Do you really need to take a GPS on your paddling adventures? The simple answer is no, but there are some very compelling reasons why they can be a valuable asset. However, if you do decide to try one, don’t expect to be able to plug in your destination and happily follow the arrow and turn directions until you arrive. The small handheld units suitable for a kayak or canoe don’t operate the way the one on the dashboard of your car does. Also, don’t make the mistake of thinking you can use a GPS unit to replace your paper charts and compass. You do not want to place all your trust for your navigation in a device that has the potential to fail.
Benefits of a GPS
The most obvious benefit of a GPS is to provide you with accurate, detailed information about your position, your route and your destination. This is particularly helpful when travelling in unfamiliar waters.
Before you leave on your trip you can manually enter waypoints for the destinations you want to reach or points you need to make. This is especially useful if you get caught out in the fog and lose sight of your destination. The GPS will also be able to tell you the distance to your next waypoint and the estimated time of arrival based on your present speed.
Coordination with your Chart
Not being exactly sure exactly where you are or which point you are looking at happens to even the most experienced navigators. A GPS can be invaluable in helping you can confirm your position on the chart either by using the map display or checking you latitude and longitude.
If there are places you want to remember, like special campsites or great beaches, you can use the waypoint button and mark it. Add a name and you will be able to find your way back next time or pass the tip along to a friend.
If you have ever attempted a long crossing in low visibility conditions relying on a chart and compass you will really appreciate the benefits the GPS can offer, particularly if you are crossing channels with lots of current. The GPS can take a lot of the guesswork out of equation and let you know if you are drifting in one direction or the other.
If you just have a cell phone or standard VHF radio with you, you can provide rescuers with your exact location using your GPS. If you are traveling with a satellite messenger, PLBs or a DSC Equipped VHF Radio they will provide that information automatically. For more information on these devices, see our blog post on Emergency Communication Devices.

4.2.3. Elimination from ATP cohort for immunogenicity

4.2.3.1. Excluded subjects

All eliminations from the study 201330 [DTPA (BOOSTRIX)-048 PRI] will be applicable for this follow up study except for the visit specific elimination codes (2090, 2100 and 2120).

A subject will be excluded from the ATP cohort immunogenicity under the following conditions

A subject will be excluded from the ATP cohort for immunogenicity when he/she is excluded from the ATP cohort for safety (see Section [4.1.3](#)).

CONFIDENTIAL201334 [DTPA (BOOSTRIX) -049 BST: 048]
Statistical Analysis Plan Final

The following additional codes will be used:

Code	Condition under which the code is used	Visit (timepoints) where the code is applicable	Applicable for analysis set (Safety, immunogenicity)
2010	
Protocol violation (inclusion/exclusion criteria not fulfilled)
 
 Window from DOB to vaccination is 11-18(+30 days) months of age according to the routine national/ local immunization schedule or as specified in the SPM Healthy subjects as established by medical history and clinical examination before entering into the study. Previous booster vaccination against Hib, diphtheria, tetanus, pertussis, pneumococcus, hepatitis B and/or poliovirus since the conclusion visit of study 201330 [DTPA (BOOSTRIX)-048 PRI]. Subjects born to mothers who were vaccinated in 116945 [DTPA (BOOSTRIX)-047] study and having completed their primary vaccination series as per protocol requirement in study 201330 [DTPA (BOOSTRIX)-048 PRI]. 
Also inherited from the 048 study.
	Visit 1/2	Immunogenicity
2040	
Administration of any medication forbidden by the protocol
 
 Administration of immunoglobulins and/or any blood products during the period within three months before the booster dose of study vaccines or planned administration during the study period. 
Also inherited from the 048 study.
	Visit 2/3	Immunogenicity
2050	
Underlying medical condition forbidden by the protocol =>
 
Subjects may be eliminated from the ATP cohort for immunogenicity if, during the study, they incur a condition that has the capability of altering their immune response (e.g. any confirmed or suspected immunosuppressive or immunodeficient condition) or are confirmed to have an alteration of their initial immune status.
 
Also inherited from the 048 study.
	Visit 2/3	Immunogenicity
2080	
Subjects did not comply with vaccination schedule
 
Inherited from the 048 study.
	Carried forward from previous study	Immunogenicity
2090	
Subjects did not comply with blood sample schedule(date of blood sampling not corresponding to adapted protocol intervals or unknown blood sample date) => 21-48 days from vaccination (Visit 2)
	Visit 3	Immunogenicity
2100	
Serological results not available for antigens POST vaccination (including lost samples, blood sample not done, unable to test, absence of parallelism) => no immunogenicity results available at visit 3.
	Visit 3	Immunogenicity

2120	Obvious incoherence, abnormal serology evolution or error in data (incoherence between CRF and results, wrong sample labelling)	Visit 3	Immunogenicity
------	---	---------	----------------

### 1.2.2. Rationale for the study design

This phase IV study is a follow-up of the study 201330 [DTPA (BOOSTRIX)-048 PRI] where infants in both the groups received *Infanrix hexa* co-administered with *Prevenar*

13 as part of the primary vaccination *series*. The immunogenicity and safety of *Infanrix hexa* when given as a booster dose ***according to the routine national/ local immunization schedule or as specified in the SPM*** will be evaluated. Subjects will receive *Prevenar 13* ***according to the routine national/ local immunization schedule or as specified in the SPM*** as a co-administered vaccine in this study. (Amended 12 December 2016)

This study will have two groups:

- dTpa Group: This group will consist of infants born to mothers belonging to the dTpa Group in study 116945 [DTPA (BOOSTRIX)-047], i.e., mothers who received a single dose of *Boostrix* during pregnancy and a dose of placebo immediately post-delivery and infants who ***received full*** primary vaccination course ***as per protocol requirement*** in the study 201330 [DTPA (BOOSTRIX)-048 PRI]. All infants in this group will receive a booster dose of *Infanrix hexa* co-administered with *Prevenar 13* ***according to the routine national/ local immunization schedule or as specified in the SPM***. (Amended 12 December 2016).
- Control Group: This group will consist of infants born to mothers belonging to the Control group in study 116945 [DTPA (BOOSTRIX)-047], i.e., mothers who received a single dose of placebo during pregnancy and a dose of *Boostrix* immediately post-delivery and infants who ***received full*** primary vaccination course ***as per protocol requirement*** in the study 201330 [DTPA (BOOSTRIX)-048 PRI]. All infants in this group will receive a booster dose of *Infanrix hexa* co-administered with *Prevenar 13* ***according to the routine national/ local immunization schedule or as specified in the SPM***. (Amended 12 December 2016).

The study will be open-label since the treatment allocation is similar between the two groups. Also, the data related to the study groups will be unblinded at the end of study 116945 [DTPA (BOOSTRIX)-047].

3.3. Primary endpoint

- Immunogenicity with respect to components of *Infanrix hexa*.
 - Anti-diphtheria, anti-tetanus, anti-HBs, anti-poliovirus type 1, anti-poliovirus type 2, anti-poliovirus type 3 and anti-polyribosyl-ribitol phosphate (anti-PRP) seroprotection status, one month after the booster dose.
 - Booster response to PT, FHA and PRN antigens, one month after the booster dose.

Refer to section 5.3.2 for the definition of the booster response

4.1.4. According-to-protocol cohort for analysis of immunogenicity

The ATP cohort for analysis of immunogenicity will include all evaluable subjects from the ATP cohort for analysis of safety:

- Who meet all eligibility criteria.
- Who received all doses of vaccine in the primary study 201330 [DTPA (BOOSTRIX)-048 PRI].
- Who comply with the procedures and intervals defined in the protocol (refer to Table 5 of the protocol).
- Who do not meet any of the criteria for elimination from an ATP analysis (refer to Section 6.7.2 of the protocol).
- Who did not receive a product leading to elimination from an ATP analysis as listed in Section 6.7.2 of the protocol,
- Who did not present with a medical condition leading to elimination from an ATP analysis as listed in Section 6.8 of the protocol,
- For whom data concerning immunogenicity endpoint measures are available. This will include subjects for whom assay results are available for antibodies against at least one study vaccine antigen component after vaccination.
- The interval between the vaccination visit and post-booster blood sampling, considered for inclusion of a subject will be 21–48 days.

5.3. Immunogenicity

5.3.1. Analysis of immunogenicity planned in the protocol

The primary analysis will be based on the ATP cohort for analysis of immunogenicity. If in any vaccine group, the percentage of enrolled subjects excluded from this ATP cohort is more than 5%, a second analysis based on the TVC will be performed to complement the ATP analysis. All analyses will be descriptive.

All GPS units have some sort of compass feature. It can be handy for hikers trying to save weight, but it is not a feature I personally use as I rely on a good quality deck mounted compass and recommend you should too.
Speed & Distance Data
GPS’s can provide you with other accurate information which can be very useful, including the speed you are paddling right now, your moving average, which gives your speed over time not including stops, your speed made good, your progress over time including stops, trip odometer or total mileage since you last reset it.
You may think that you don’t care how fast you are going, but this is actually a very useful bit of data. There are many situations where you may not be aware of how much current is with you or against you or how a head wind may be affecting your forward progress. This can seriously affect your estimated time of arrival at a location. For example, if you planned your route thinking your average paddling speed is 3 knots in normal conditions, yet in reality you are only making 1 ½ because of current or wind, your anticipated 2 hour paddle has just become 4. In situations like this sliding closer to shore and taking advantage of eddies and slower water can make a profound difference to your headway.
A GPS can help you evaluate your paddling
Beyond the very practical use just described, the GPS can also help you understand your normal paddling pace and how different factors affect you, such as when your kayak is loaded, the type of paddle you are using, your technique, what happens as you get tired and how different sea conditions affect you. This can all add up to a better understanding of yourself and your paddling, and perhaps lead to better decisions when you’re on the water even without your GPS.
A GPS can be a very useful asset, perhaps more so for paddlers doing longer trips, but as you can see they can be useful the casual paddler trying to improve technique and understand the water moving around them. Just remember, a GPS should not replace a chart and compass and it certainly does not replace the need for good navigational skills which includes being able read and understand nautical charts and the use of a compass in conjunction with charts. If you would like to learn more about navigation, check out our navigation course by clicking this link: Introductory Navigation and Weather Course